Can I admit something? I feel like I can be honest with you all, especially since revealing a business update and what’s going to be changing around here.
Over the last few months I’ve had a hard time with finding balance as a solopreneur.
I’ve felt tired. Burnt out. Overwhelmed. And just kinda down.
There are so many articles out there about how important it is to have work/life balance but it’s hard to come across ones that actually reveal how hard it is to create that balance, especially as a business owner.
I’ve always had a regular 9-5 job, where I could literally turn off at the end of each day. I know not everyone is fortunate enough to have a 9-5 like that, but I did. And at the time I guess I didn’t realize how awesome that was. Because now I can’t turn my brain off.
I’ve slept horribly and I’ve felt more anxiety about work related things than I ever have before, so I wasn’t quite sure how to deal with it. I thought I was alone but when I started actually asking other solopreneurs, they’ve been through the same thing I’m going through right now.
I’m still a work in progress, as we all are, but I’d like to share some of my struggles and what I’m attempting to do about it in hopes of helping someone else out there that might be going through the same thing.
My Struggle With Finding Balance As A Solopreneur (and What I’m Doing About It)
Struggle #1: Never having enough time
I think everyone struggles with this from time to time (or maybe all the time).
There never seems to be enough of it. And when you run your own business there’s always something you can be doing. Always. There’s always a blog post to write. A new product to create. An email to send. An email to respond back to. An Instagram post to publish. It’s never-ending and it’s made me feel more pressure than ever before since this is my business.
My solution: I’m trying to be better about recognizing that there’s always more time and I don’t have to get everything done in one day.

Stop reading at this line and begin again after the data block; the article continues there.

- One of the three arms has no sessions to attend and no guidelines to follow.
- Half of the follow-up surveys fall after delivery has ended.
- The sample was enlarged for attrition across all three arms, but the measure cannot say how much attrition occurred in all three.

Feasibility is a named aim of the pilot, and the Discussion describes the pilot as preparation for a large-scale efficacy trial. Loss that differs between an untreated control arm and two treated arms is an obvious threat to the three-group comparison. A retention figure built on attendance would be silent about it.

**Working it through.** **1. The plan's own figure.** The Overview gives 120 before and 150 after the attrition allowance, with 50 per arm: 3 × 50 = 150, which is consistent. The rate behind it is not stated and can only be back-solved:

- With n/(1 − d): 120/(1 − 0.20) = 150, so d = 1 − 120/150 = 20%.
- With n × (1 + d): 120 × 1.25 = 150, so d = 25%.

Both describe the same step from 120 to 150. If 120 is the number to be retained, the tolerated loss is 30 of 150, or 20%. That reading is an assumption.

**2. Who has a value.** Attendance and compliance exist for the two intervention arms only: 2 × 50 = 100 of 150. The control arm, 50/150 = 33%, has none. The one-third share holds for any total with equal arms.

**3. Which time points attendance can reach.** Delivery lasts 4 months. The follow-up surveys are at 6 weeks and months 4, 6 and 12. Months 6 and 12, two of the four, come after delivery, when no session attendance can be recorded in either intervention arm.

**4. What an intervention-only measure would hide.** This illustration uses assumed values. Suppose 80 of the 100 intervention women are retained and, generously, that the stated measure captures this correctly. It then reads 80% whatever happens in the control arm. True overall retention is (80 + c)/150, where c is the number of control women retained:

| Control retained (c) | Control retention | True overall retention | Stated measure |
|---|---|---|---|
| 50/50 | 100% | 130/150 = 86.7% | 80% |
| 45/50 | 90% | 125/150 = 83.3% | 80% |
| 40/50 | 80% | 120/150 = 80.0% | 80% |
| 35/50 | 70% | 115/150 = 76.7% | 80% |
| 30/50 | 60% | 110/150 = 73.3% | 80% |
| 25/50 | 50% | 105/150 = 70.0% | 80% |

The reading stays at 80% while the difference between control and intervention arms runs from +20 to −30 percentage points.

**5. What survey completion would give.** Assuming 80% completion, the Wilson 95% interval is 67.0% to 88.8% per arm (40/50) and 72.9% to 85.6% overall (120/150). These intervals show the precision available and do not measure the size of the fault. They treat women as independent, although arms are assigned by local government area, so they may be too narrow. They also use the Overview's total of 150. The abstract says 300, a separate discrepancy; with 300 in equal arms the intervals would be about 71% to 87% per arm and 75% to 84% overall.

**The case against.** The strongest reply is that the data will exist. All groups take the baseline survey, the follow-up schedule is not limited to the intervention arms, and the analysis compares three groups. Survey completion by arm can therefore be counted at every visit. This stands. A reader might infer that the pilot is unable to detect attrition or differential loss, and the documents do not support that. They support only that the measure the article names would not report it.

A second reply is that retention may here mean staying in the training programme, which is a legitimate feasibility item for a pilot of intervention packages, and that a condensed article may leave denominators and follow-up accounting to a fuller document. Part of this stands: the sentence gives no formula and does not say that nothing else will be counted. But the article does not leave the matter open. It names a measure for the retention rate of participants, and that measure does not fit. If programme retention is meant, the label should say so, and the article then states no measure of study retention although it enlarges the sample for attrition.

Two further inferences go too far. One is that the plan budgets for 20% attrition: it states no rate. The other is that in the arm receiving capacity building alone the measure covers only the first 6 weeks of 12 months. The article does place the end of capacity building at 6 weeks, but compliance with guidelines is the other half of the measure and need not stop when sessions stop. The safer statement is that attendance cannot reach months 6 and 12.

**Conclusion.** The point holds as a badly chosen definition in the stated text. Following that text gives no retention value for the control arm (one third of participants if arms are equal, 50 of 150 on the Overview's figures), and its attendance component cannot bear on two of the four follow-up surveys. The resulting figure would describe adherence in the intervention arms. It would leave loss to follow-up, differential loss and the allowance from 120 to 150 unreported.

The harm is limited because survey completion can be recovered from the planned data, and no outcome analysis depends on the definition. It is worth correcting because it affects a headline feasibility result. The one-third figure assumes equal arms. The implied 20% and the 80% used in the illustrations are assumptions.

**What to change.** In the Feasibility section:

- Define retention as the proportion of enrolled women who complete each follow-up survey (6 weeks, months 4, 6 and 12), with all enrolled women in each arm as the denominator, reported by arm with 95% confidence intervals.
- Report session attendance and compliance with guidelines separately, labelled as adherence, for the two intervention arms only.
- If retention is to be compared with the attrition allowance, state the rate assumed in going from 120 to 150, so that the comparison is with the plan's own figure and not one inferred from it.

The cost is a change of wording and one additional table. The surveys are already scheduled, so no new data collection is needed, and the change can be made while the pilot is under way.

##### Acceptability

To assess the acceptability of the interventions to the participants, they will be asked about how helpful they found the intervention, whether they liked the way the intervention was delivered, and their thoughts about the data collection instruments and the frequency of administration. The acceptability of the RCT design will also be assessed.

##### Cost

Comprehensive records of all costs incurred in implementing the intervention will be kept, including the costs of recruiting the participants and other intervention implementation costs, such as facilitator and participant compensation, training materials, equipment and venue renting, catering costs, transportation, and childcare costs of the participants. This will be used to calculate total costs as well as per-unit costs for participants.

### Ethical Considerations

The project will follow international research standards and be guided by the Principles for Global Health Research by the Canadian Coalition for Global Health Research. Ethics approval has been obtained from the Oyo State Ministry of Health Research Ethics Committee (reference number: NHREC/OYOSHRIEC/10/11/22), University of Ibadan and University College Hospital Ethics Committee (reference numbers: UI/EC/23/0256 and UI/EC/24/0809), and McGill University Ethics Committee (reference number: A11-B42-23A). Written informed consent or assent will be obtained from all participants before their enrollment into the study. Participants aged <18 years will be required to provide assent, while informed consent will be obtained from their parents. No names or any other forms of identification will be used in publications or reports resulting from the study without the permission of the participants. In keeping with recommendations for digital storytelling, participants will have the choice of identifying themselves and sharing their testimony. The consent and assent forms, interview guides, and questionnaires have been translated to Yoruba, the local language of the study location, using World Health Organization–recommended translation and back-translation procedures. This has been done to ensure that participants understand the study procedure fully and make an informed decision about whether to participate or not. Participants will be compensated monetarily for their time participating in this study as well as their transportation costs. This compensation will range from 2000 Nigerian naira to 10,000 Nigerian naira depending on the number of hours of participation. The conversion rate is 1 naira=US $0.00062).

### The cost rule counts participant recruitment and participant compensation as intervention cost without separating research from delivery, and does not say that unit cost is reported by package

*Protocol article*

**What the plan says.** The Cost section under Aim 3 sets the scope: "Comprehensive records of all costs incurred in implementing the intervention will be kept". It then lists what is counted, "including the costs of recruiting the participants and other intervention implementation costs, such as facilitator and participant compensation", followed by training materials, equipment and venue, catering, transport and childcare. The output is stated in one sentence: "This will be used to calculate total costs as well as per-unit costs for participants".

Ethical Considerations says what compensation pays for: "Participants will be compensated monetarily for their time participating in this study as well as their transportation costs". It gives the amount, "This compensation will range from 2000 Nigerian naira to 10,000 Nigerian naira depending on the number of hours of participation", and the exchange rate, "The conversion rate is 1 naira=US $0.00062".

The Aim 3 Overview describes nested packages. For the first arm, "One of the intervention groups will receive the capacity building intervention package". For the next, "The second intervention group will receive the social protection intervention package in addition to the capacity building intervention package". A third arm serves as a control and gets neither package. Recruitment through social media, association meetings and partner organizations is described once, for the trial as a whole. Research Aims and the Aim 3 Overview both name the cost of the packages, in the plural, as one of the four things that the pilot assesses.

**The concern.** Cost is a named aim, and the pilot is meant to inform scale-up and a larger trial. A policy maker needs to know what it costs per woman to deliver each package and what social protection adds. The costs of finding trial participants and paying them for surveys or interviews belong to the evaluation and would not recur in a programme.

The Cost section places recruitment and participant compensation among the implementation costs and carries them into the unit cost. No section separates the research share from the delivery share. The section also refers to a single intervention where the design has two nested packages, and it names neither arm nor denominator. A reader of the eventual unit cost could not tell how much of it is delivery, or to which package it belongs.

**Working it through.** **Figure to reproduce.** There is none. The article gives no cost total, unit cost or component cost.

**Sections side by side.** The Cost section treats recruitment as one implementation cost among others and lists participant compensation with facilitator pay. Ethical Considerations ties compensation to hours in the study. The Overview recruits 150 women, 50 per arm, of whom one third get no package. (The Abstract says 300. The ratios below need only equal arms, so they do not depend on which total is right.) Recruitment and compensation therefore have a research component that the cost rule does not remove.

Struggle #2: Shiny object syndrome
Social media is amazing but man can it drag you down fast.
Within minutes of hopping onto social media I can start feeling unaccomplished, unworthy, and left behind.
Shiny object syndrome is when you have a new idea that captures your attention in a way that gets you distracted from what you are currently working on and not staying focused on your current goal.
Of course I love seeing other business owners launch new products, sell new services, revamp their websites…but then a small part of me sometimes thinks “hey wait, I should be doing that right now too!”
But in all honesty, that’s not what I need to be doing. I need to stay in my own lane, and focus on my priorities for my business.
I am already a very strategic person, so I don’t often do things just to do them. But it can be difficult to not get distracted when everyone around you is creating new and awesome things.
My solution: Focus on my priorities and remember my why. Instead of focusing on what I’m not doing that I think I should be doing, I’m going to focus on what I have and what I can do right now.
Related post: Building A Social Media Strategy For Your Solopreneur Business (Cheat sheet included!)
Struggle #3: Prioritizing
Speaking of priorities, oof. I’ve always thought I was someone who knew what to prioritize, but I’m realizing it’s a whole different ball game when I’m running my own business.
Because here’s the thing: Everything is important. My client work is important. My website is important. This here blog is important. My relationship with my husband is important as are my relationships with my friends and family. It’s ALL important and they are ALL priorities, but I can’t have them be priorities every single day.
I’m only one person and I’m the only one running my business right now and I simply can’t be the best business owner, wife, friend, daughter, dog owner, and any other title I have every single day.
That’s why prioritizing each and every day is so important.
My solution: Every day I have three main priorities. Sometimes they are all business related (such as send a client a project, write an email newsetter, etc). Sometimes they include working out or going out for date night. Sometimes my priorities include hanging out and reading. It all depends. What matters is I’m taking a look at everything I have going on in my life and I pick out the top three for each day. This helps me focus on what matters for that particular day, so I don’t feel overwhelmed with having to do #allthethings.